What is a “Bubble Study”?
An ultrasound of the heart is called an “Echocardiogram. It is done to get pictures of the heart and the areas around the heart. Better pictures are sometimes seen if a material called “contrast” is used during the ultrasound. One type of contrast is saline (sterile salt water). When saline is used, it is called a “Bubble Study”.
During a Bubble Study, the nurse will agitate the salt water until it forms small bubbles. The bubbles are then injected into the vein through an intravenous line (IV). In a normal heart, the bubbles are filtered by the lungs and are seen only on the right side of the heart. If the bubbles are seen on the left side, it shows that there is an opening or hole between the two upper or lower chambers of the heart, which is abnormal. The Bubble Study helps to identify those abnormalities.
Why would a Bubble Study be done?
Your doctor may ask to have a Bubble Study when the Echocardiogram (“Echo”) test is ordered. It can be especially helpful if someone has had a stroke or what is called a “mini-stroke” which is also called a Transient Ischemic Attack (TIA).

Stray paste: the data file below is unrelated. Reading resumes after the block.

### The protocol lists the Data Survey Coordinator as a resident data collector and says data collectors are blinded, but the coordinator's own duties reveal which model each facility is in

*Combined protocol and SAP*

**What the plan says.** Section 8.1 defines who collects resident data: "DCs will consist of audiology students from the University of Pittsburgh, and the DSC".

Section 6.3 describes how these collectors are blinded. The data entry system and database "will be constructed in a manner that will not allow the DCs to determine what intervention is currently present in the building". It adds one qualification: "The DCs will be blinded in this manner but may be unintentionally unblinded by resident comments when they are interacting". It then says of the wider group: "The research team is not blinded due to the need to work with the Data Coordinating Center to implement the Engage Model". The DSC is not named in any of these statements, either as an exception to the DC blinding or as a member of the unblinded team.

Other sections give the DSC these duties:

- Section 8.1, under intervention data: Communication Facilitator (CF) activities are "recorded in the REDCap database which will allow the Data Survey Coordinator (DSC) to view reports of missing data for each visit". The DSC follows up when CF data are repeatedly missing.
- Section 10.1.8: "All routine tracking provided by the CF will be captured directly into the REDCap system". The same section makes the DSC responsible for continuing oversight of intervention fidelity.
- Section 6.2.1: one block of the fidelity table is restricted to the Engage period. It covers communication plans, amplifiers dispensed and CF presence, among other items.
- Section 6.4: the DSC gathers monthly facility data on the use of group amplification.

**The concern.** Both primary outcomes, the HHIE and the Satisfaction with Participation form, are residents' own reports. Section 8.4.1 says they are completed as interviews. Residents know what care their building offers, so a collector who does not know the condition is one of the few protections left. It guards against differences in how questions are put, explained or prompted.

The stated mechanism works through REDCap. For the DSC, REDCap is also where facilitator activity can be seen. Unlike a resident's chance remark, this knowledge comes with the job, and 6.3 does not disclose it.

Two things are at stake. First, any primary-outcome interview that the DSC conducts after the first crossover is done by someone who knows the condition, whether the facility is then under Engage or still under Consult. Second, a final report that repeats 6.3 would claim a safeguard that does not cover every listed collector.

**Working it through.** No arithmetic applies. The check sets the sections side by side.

How do I prepare for a Bubble Study?
No preparation is needed.
What can I expect during the Bubble Study?
- An intravenous line (IV) is placed in your arm or hand.
- Electrodes/patches and sensors are placed on your chest and trunk of your body.
- A complete ultrasound exam of the heart is performed.
- Sterile saline (salt water) is agitated in a syringe attached to the IV and then injected into the IV while the ultrasound is done.
Is a Bubble Study safe?
The bubble study is extremely safe. There is a small risk of bruising from the placement of the IV line.
How will I know the results of the test?
Final interpretation of the test results are completed by your cardiologist. You will obtain your results at your next follow-up visit with your cardiologist. Prior to leaving our office, please make sure you have a follow-up appointment for test results.